As� virtual private network connections spread, VPN performance joins security and interoperability as a primary administrative concern. If you need to add bandwidth to your VPN connection because of performance issues, how much would you need in order to achieve a good balance between security and performance? While every situation is different, a good background on what determines VPN performance can help you maximize that performance without compromising security and interoperability. I’ll explain how various factors can affect your VPN performance and some of the options you have for increasing that performance.

VPN performance is an increasingly important issue
Many of today’s VPN products emphasize security and interoperability, with performance a lower priority—and rightly so. A VPN is usually set up with security as one of the primary goals, and in many cases, VPNs need to be able to interoperate among different vendors, so interoperability is also a key factor. However, performance is becoming more important as VPNs become more prevalent on corporate networks.

VPN types

In general, there are two types of VPNs—remote client VPNs and site-to-site VPNs. A remote client is generally a single PC that uses VPN software to connect to the host network on demand, while a site-to-site VPN is generally a permanent connection between two sites using dedicated networking equipment. A remote client VPN typically supports telecommuters, while the site-to-site variety usually connects office networks.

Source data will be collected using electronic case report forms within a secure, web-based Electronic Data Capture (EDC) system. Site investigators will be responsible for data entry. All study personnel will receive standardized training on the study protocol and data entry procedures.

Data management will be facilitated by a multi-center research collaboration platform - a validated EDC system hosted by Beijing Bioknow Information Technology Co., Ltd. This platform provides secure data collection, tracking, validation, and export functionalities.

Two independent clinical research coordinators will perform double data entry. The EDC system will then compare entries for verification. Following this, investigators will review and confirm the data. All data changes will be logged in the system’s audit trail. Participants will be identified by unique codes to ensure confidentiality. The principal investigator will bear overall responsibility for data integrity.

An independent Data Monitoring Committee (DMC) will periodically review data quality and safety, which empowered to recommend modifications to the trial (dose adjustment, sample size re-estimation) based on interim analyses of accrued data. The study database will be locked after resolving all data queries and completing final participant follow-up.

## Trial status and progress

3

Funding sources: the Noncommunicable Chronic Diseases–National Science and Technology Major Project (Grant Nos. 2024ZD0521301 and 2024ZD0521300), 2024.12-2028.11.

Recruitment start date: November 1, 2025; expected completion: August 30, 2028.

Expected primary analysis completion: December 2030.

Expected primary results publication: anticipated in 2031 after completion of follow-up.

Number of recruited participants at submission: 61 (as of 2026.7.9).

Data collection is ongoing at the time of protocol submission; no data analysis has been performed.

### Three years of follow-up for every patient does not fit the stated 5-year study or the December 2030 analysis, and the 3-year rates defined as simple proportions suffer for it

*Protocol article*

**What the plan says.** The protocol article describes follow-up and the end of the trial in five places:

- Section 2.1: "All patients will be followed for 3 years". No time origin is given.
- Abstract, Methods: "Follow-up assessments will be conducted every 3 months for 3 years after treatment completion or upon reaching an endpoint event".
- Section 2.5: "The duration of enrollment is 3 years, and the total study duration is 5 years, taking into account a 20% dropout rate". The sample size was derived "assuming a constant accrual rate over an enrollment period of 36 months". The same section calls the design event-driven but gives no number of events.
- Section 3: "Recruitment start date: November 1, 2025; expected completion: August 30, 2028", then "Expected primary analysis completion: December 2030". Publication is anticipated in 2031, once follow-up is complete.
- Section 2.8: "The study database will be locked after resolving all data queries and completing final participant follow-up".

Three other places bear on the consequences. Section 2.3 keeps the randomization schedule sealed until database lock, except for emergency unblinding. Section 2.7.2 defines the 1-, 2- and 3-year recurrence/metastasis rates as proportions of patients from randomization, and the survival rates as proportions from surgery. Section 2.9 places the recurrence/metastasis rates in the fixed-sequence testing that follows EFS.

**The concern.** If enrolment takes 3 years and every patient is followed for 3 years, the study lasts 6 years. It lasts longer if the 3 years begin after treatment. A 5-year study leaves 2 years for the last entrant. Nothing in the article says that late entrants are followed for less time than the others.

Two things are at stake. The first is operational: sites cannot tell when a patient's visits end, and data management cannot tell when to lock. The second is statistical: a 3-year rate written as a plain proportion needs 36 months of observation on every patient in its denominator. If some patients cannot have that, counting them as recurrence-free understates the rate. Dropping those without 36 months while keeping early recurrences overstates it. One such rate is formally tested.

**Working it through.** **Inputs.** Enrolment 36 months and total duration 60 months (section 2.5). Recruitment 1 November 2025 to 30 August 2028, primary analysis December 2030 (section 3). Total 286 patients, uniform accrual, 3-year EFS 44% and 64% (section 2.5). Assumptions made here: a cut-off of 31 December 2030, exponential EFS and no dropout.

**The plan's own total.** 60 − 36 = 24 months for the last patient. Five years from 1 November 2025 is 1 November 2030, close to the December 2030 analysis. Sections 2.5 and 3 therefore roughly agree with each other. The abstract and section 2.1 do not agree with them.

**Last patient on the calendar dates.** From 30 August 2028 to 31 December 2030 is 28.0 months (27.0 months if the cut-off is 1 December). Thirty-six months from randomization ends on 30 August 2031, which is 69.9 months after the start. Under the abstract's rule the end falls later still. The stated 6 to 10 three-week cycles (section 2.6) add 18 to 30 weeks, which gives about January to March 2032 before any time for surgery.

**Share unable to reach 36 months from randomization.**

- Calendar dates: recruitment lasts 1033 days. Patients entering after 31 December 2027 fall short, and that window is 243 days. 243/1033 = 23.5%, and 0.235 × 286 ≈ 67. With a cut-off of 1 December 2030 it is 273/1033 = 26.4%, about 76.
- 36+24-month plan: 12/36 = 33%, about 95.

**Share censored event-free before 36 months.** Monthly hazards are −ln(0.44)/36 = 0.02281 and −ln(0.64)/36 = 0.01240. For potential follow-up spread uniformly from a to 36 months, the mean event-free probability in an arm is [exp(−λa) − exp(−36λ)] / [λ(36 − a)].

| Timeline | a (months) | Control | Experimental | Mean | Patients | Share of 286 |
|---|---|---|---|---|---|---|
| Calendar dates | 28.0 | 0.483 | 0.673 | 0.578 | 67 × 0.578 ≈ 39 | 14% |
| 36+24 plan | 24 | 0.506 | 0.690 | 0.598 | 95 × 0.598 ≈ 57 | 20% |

Some key factors that affect VPN performance
If your VPN seems slow, or you just want to know how efficient it really is, you have a number of options for improving its performance. Let’s look at some of the factors involved.

My lab setup

For the purposes of this article, I’ve set up a Windows 2000 Server with VPN services enabled via Windows 2000’s built-in Remote Access Services. On the remote client side, I’m running a Windows XP Professional workstation over a 1 Mbps DSL connection. This connection uses Point-to-Point Tunneling Protocol (PPTP) to connect to the central server. My lab network uses Network Address Translation (NAT) to get out over the DSL connection to the Internet.

While more widely supported than Layer 2 Tunneling Protocol (L2TP), PPTP is giving way to L2TP as the tunneling protocol of choice because of L2TP’s enhanced security features. However, establishing an L2TP VPN is somewhat more complex that setting up a PPTP connection. PPTP-based VPNs may also operate slightly faster because there is less processing involved in encrypting and encapsulating the packets. Under PPTP, the PPP (point-to-point protocol) payload packet is encapsulated inside a GRE (generic routing encapsulation) packet, which is then encapsulated inside an IP packet to which the data link header is attached. The packet is then sent across the tunnel.

Under L2TP, packets are encapsulated no fewer than four times and as many as six times, depending on the IPSec policy being used. Each time a packet is processed, overhead is added to the overall procedure, resulting in higher latency. I’d be remiss if I didn’t mention that L2TP provides additional levels of security through the use of DES and 3DES encryption as well as data authentication. However, if you’re looking at a VPN from a strict standpoint of performance, L2TP may not be the best choice.

One point worth mentioning is the fact that PPTP relies on the TCP protocol, while L2TP uses UDP for typical communication. This can result in slightly lower performance capabilities for PPTP. Bear in mind, though, that since PPTP uses fewer levels of encapsulation, the total message size is smaller than with L2TP, which would tend to cancel this advantage.

What kind of VPN are you using?